European Union finance ministers have failed to reach agreement on setting up a single supervisor for eurozone banks.

Germany and France clashed over the plans, seen as the first step in setting up a Europe-wide banking union.

Germany's Wolfgang Schaeuble raised concerns about the scope of ECB powers and reiterated his view that it was not reasonable to expect one institution to supervise all 6,000 European banks.

His French counterpart Pierre Moscovici said the position of France was "steadfast" in support of the proposals.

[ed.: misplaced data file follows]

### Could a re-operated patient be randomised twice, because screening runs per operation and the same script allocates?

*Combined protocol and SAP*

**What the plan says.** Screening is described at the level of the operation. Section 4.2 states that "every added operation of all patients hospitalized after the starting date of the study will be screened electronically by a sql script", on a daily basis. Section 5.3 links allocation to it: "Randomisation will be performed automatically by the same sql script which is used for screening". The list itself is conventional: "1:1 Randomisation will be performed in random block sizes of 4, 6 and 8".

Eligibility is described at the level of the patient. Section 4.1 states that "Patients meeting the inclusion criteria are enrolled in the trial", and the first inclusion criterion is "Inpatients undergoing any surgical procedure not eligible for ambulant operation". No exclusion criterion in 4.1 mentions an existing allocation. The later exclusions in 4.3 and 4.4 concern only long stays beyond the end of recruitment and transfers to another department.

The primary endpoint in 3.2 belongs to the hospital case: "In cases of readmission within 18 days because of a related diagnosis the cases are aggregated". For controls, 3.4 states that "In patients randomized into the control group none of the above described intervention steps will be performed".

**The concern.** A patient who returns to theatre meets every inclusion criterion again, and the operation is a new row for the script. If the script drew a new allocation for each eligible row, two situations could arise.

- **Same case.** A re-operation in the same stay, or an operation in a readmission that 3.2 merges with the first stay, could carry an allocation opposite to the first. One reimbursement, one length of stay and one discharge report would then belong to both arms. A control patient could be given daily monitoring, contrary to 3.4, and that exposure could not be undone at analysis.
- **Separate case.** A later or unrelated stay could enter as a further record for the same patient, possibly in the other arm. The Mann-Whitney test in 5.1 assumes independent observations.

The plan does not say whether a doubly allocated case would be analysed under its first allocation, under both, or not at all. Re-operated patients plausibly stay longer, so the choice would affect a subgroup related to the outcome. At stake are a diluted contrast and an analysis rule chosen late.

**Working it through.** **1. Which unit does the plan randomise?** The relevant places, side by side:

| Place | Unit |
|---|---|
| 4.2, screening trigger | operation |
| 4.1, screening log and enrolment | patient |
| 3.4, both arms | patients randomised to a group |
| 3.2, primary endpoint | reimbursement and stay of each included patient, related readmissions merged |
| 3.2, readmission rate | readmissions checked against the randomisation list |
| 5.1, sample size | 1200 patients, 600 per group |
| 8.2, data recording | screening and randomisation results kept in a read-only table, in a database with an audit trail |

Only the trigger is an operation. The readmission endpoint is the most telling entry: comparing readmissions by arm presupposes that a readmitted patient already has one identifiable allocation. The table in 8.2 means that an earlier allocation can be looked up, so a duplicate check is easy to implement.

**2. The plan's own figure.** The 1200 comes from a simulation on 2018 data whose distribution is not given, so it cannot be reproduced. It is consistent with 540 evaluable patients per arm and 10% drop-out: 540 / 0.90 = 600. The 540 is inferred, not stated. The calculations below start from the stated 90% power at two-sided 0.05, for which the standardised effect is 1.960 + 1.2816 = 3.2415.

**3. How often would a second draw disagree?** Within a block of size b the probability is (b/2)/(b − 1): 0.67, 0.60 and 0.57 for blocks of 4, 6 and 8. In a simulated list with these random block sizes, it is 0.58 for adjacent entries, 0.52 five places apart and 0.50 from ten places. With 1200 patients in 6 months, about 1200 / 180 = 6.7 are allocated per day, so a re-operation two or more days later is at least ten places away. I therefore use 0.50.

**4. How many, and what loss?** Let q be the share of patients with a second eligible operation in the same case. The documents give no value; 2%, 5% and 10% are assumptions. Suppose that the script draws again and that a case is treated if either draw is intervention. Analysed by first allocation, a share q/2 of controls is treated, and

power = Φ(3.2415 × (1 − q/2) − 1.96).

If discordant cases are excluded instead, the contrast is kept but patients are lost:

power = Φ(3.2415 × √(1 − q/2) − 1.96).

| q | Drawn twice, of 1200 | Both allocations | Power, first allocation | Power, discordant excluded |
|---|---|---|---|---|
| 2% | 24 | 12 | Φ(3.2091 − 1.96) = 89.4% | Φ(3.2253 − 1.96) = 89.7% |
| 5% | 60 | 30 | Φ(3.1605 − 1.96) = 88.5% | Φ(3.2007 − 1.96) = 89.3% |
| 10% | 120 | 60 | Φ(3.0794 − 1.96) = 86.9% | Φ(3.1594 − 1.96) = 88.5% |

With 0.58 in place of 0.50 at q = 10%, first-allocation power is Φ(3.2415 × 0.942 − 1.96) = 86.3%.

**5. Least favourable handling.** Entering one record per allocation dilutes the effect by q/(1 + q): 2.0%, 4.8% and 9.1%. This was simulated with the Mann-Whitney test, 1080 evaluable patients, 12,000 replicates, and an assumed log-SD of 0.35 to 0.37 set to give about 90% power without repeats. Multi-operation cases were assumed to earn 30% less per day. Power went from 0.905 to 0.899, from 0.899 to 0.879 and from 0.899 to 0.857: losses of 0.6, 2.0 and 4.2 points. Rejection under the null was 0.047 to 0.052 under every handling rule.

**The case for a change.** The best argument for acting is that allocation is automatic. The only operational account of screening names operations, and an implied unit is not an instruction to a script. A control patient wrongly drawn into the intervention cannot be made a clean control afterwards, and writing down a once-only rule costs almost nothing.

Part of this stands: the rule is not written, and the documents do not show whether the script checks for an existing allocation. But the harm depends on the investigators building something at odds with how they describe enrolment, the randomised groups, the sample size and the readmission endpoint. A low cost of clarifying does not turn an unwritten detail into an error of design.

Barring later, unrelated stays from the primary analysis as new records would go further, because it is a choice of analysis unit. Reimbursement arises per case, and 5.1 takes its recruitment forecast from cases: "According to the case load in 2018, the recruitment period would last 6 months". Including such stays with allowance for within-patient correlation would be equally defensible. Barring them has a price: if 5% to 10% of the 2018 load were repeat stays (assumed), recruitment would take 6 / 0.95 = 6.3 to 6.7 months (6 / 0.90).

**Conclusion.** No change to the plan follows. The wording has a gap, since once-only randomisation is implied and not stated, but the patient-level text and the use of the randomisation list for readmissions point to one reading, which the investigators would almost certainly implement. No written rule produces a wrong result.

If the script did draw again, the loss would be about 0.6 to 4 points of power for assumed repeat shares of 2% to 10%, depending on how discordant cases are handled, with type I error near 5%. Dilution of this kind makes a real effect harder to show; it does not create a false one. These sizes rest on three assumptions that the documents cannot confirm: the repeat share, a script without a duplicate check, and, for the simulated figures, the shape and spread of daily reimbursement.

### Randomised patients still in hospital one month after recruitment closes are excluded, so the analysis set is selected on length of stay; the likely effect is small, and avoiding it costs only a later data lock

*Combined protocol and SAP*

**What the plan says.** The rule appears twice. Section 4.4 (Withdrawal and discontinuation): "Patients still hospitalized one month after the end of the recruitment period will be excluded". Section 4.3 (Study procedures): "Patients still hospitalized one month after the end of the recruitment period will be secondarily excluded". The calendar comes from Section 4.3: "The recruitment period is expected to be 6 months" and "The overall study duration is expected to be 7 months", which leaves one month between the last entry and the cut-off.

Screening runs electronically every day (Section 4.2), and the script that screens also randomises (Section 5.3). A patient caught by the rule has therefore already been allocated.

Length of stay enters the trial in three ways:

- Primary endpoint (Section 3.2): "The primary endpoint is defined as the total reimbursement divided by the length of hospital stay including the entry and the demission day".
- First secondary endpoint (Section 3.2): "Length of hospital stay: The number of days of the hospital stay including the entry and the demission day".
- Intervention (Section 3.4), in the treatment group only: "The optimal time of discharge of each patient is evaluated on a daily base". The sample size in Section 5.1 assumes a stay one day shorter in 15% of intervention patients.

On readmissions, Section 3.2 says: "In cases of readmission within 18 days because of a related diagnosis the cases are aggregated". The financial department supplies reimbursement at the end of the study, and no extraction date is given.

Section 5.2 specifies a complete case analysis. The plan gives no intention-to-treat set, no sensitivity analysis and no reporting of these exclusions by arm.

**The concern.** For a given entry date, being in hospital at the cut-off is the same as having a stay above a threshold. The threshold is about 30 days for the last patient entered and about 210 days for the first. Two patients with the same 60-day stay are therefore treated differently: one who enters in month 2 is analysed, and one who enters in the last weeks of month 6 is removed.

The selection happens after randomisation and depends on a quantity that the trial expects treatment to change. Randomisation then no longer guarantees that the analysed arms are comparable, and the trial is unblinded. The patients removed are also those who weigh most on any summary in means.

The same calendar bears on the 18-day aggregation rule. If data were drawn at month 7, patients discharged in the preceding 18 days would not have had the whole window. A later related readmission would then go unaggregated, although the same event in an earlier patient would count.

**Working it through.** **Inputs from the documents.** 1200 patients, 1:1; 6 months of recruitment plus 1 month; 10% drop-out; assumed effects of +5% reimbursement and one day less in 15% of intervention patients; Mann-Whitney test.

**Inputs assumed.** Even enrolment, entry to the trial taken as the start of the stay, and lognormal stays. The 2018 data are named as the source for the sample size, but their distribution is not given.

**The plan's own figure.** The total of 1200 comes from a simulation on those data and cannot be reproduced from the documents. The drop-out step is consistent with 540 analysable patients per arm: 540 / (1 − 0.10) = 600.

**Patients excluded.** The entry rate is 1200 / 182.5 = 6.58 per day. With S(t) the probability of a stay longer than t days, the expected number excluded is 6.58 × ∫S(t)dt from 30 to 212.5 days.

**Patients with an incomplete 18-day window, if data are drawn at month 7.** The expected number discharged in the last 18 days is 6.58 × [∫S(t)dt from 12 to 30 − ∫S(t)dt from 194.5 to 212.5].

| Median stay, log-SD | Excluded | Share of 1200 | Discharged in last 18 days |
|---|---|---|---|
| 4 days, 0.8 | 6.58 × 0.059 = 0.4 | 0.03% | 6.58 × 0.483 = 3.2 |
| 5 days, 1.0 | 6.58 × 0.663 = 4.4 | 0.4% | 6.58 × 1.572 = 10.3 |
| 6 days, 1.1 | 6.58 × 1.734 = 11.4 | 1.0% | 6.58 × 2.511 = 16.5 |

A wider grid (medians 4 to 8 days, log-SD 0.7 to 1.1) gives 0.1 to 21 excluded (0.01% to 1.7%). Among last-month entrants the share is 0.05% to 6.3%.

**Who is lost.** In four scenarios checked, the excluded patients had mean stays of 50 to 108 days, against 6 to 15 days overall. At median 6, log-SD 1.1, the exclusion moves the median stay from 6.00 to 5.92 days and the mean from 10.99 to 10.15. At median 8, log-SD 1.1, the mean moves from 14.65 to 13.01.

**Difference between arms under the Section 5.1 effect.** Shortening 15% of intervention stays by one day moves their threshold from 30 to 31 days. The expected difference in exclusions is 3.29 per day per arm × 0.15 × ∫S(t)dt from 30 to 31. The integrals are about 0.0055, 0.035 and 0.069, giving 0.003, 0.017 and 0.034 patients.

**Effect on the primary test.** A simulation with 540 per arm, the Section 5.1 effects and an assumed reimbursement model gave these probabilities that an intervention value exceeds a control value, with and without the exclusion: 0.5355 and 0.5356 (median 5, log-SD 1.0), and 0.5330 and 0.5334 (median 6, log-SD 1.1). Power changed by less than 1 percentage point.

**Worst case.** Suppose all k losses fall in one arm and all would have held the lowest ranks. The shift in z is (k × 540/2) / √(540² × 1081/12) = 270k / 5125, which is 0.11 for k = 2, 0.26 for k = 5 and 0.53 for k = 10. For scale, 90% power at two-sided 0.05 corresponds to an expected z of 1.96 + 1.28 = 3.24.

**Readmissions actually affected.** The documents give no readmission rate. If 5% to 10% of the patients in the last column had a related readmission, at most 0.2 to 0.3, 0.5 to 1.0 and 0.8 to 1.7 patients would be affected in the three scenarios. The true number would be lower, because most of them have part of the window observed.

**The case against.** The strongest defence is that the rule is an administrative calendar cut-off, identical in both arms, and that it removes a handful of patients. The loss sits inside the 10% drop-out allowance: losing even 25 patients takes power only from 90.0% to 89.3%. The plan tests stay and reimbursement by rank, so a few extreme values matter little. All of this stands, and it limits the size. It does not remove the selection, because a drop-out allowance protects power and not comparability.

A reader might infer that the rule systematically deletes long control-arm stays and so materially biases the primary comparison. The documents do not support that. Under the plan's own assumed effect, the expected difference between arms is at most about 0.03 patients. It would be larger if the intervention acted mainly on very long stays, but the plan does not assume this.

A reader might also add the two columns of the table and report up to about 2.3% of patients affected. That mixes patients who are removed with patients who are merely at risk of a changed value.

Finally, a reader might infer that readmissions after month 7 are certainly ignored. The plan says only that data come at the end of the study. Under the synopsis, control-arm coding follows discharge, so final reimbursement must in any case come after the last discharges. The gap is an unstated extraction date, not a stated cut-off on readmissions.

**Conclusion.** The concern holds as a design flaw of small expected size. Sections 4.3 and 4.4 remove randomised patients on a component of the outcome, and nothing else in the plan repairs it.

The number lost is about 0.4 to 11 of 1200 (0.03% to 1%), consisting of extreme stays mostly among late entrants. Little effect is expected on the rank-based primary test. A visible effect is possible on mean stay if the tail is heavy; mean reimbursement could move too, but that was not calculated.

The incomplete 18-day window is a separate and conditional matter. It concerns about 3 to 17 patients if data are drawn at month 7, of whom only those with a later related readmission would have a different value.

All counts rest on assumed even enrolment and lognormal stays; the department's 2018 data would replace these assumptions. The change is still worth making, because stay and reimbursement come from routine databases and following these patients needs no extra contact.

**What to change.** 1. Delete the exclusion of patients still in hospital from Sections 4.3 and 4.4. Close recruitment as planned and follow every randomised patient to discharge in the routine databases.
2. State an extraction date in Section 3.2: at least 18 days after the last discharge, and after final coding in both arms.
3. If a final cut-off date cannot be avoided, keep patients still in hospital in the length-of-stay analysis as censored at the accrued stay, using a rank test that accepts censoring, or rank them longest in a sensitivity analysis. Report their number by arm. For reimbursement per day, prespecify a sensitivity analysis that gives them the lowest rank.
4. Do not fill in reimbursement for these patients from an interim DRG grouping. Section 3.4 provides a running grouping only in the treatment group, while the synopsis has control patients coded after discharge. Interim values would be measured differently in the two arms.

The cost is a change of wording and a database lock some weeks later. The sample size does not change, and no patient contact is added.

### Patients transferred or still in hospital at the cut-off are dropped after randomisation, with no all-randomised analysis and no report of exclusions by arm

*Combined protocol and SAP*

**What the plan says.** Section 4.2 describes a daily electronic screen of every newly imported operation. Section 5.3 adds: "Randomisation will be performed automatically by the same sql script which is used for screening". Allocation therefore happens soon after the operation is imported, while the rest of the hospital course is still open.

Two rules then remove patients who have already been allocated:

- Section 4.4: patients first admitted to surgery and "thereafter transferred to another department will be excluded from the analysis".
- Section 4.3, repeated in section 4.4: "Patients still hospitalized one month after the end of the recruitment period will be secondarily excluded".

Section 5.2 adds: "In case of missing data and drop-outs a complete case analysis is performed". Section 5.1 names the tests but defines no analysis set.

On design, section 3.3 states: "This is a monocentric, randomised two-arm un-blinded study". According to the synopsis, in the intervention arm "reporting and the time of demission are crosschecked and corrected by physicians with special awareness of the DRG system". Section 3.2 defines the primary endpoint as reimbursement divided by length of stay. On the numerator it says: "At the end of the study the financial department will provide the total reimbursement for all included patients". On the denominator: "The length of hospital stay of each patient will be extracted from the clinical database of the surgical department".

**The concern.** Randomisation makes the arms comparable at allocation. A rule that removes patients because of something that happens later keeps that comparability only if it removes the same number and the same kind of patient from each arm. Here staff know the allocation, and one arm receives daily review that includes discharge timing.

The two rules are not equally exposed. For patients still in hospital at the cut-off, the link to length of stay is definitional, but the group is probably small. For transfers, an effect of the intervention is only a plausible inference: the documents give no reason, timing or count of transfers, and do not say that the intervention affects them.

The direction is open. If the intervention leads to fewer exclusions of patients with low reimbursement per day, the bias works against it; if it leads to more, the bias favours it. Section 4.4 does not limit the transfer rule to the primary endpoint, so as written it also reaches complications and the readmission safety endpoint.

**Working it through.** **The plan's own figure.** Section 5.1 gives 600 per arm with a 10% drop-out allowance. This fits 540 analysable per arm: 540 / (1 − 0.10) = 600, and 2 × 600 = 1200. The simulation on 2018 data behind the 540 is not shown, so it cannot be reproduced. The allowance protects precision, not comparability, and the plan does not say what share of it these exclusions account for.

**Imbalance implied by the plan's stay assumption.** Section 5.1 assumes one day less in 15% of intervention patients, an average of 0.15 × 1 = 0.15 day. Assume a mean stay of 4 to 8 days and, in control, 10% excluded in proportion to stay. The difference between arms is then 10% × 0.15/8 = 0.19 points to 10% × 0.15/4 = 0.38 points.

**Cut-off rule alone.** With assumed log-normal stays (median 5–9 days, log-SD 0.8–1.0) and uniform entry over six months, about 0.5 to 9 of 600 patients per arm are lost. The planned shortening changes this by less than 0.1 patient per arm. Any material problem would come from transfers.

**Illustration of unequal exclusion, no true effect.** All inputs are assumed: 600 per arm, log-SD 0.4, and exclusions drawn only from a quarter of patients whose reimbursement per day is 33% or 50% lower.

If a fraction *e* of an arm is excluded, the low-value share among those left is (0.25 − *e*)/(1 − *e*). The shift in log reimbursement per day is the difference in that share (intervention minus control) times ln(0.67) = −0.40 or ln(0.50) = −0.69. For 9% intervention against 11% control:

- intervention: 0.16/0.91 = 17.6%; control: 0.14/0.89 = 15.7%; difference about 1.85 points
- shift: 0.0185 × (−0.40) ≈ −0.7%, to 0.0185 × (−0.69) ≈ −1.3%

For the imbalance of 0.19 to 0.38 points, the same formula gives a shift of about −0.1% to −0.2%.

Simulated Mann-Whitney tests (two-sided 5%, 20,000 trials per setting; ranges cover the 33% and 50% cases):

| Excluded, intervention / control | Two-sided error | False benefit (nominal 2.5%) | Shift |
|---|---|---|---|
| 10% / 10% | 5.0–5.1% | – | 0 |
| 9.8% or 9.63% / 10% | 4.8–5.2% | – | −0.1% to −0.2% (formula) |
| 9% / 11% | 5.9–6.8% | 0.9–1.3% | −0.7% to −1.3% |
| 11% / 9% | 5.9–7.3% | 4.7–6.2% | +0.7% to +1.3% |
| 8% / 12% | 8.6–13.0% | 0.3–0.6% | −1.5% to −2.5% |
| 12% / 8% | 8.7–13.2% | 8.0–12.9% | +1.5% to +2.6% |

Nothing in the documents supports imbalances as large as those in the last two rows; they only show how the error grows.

The setting up of a banking union will be key if Ireland is to secure a deal on legacy bank debt.

Cypriot finance minister Vassos Shiarly, who chaired the meeting, called for another gathering to be held on 12 December in the hope of striking a deal.

EU officials are anxious that an agreement is reached before the end of the year.

The plans are seen as central to Europe's response to the eurozone debt crisis and global financial crisis.

"It is of primordial importance that an agreement be reached by the end of the year," said EU economic affairs commissioner Olli Rehn. "It is a test that Europe cannot afford to fail."